(4) The term “baseline concentration” means, with respect to a pollutant, the ambient concentration levels which exist at the time of the first application for a permit in an area subject to this part, based on air quality data available in the Environmental Protection Agency or a State air pollution control agency and on such monitoring data as the permit applicant is required to submit. Such ambient concentration levels shall take into account all projected emissions in, or which may affect, such area from any major emitting facility on which construction commenced prior to January 6, 1975, but which has not begun operation by the date of the baseline air quality concentration determination. Emissions of sulfur oxides and particulate matter from any major emitting facility on which construction commenced after January 6, 1975, shall not be included in the baseline and shall be counted against the maximum allowable increases in pollutant concentrations established under this part.
Source(July 14, 1955, ch. 360, title I, § 169, as added Pub. L. 95–95, title I, § 127(a),Aug. 7, 1977, 91 Stat. 740; amended Pub. L. 95–190, § 14(a)(54),Nov. 16, 1977, 91 Stat. 1402; Pub. L. 101–549, title III, § 305(b), title IV, § 403(d),Nov. 15, 1990, 104 Stat. 2583, 2631.)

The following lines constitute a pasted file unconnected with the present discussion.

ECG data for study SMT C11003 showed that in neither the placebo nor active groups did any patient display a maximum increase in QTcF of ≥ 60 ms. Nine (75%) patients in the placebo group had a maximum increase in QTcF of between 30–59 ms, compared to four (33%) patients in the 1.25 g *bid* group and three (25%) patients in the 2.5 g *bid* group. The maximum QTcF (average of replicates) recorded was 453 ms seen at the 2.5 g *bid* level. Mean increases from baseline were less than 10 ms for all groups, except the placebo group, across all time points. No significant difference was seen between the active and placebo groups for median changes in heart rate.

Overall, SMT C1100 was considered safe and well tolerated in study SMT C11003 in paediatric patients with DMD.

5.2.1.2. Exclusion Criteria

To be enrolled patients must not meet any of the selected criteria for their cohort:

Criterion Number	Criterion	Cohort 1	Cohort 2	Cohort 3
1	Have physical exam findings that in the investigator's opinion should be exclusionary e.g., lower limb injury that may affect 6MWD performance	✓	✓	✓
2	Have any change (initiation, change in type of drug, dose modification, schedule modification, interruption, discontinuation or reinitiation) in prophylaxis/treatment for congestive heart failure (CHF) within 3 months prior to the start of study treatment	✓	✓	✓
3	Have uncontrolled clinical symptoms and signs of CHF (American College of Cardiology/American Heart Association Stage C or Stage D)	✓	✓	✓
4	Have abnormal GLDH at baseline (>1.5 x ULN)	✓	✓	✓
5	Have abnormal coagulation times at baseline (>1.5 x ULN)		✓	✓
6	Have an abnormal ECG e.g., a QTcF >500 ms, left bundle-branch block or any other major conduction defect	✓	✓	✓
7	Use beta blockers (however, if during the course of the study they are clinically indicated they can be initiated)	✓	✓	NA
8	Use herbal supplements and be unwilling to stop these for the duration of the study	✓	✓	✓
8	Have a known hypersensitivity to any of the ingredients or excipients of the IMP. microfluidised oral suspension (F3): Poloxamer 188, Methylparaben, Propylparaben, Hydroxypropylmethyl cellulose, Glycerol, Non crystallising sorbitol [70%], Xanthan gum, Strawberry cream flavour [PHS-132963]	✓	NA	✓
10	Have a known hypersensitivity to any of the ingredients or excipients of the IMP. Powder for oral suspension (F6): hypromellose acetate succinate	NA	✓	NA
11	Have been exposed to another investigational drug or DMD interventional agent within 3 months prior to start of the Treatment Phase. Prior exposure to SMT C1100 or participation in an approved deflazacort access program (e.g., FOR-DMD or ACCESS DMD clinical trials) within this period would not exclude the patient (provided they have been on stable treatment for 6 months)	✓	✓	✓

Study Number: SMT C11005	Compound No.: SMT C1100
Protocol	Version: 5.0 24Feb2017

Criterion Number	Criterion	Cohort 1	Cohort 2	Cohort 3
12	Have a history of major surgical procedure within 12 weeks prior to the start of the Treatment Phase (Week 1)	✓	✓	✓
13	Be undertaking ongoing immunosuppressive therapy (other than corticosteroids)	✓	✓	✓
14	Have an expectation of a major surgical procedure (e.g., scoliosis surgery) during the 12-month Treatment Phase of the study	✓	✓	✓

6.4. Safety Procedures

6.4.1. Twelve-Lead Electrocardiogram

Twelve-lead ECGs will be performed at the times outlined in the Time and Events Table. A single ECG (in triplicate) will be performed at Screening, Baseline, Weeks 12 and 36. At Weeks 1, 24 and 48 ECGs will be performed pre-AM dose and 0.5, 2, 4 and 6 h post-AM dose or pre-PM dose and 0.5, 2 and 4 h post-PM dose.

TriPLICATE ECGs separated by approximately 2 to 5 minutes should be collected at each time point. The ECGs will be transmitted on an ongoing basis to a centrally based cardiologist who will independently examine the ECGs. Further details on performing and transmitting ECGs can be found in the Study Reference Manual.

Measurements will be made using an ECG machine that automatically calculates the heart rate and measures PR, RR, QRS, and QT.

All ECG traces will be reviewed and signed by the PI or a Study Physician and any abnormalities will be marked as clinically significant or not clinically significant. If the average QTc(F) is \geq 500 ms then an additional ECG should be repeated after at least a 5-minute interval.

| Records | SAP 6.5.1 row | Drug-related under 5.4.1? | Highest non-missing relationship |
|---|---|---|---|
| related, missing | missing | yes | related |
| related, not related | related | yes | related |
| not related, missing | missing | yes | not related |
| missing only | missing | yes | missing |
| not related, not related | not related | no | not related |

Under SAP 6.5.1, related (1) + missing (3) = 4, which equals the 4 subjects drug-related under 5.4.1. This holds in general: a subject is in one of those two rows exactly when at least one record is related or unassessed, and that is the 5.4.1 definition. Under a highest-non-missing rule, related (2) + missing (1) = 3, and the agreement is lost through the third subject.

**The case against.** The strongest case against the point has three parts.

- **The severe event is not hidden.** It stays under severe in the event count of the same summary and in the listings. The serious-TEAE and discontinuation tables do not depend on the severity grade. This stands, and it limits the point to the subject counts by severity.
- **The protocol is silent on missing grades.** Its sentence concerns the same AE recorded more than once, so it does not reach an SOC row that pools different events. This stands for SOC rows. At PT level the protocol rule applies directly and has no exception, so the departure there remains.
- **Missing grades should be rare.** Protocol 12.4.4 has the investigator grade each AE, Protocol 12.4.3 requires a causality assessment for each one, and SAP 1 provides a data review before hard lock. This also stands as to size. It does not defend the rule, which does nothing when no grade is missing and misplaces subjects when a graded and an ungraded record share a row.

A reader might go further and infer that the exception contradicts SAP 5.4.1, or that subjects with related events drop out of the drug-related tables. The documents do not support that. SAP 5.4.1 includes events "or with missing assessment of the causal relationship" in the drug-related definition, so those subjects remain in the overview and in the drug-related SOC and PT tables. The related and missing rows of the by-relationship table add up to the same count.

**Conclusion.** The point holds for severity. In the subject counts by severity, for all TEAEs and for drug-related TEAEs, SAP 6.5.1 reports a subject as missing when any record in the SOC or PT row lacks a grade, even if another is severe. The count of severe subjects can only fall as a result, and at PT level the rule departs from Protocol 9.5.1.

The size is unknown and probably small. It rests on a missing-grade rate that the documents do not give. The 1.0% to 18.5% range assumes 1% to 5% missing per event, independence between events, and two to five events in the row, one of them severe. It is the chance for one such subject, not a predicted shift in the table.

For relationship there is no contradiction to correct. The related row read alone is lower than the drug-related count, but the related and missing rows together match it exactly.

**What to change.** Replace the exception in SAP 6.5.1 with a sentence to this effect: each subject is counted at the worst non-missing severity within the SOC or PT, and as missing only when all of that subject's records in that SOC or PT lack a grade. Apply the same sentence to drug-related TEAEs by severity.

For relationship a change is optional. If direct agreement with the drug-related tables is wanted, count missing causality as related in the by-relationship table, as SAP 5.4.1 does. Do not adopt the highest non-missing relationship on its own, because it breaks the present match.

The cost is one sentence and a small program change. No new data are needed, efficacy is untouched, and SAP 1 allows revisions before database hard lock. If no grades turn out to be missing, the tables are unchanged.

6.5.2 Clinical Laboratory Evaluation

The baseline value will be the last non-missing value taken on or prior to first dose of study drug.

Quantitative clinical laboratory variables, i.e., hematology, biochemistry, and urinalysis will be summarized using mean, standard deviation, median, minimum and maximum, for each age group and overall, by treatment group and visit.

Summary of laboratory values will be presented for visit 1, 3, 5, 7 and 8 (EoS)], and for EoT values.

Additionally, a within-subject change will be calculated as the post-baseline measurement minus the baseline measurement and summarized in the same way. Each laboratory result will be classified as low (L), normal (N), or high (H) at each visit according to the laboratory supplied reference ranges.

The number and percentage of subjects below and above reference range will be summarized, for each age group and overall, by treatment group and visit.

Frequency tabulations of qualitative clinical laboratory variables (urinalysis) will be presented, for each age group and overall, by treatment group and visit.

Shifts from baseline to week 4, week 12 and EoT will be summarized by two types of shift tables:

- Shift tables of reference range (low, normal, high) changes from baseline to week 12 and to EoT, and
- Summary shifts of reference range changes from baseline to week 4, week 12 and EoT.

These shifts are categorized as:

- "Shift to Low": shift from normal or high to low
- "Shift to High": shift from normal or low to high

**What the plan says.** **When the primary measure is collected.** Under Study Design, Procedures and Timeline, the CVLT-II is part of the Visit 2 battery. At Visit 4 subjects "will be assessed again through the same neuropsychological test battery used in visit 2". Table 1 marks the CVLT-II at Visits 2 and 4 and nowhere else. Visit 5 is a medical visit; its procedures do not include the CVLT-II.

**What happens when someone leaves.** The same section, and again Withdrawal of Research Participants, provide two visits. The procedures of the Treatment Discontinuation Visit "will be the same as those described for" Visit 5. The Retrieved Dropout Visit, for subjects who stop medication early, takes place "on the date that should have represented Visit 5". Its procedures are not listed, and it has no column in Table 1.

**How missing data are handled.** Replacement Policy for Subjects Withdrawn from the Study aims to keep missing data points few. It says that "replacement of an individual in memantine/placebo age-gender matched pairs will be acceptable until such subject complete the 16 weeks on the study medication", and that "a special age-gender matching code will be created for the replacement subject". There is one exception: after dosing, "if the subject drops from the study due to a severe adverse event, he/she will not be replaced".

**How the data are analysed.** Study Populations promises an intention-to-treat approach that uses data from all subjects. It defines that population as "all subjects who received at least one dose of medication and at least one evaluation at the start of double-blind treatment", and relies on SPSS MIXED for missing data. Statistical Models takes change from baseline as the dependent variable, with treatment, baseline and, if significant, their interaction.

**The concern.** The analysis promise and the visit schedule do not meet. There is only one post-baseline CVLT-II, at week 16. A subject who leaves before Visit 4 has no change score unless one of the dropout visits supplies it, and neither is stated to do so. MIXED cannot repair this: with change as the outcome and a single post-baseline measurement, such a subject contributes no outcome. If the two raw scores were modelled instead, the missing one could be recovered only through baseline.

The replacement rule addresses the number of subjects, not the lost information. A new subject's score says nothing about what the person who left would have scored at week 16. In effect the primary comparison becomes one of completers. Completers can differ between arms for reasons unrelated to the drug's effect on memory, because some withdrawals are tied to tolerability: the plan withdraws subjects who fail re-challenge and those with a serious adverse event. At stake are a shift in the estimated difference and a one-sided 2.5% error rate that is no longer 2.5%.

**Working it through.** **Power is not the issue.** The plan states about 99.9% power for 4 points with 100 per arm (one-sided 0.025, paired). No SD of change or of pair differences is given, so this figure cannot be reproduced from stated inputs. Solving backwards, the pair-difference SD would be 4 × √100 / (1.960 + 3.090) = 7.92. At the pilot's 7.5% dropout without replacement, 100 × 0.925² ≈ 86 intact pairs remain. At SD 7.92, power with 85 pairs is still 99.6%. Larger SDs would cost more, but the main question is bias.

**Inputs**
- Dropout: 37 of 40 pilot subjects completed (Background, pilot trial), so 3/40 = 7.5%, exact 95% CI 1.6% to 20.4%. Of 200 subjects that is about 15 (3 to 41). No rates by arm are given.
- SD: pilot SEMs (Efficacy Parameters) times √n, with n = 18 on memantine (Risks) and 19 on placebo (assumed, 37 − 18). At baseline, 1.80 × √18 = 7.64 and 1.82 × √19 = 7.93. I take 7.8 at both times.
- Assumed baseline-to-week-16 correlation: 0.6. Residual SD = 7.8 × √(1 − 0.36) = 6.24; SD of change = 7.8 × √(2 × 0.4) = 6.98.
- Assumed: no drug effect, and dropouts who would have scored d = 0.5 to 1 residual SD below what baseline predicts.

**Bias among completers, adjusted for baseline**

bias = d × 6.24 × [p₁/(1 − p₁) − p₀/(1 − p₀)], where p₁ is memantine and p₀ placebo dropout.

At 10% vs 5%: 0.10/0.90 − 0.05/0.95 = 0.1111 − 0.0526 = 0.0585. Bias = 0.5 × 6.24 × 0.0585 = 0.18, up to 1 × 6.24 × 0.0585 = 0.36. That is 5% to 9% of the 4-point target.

1990—Par. (1). Pub. L. 101–549, § 305(b), struck out “two hundred and” after “municipal incinerators capable of charging more than”.
Par. (3). Pub. L. 101–549, § 403(d), directed the insertion of “, clean fuels,” after “including fuel cleaning,”, which was executed by making the insertion after “including fuel cleaning” to reflect the probable intent of Congress, and inserted at end “Emissions from any source utilizing clean fuels, or any other means, to comply with this paragraph shall not be allowed to increase above levels that would have been required under this paragraph as it existed prior to November 15, 1990.”
1977—Par. (2)(C). Pub. L. 95–190added subpar. (C).
Study of Major Emitting Facilities With Potential of Emitting 250 Tons Per Year
Pub. L. 95–95, title I, § 127(b),Aug. 7, 1977, 91 Stat. 741, directed Administrator, within 1 year after Aug. 7, 1977, to report to Congress on consequences of that portion of definition of “major emitting facility” under this subpart which applies to facilities with potential to emit 250 tons per year or more.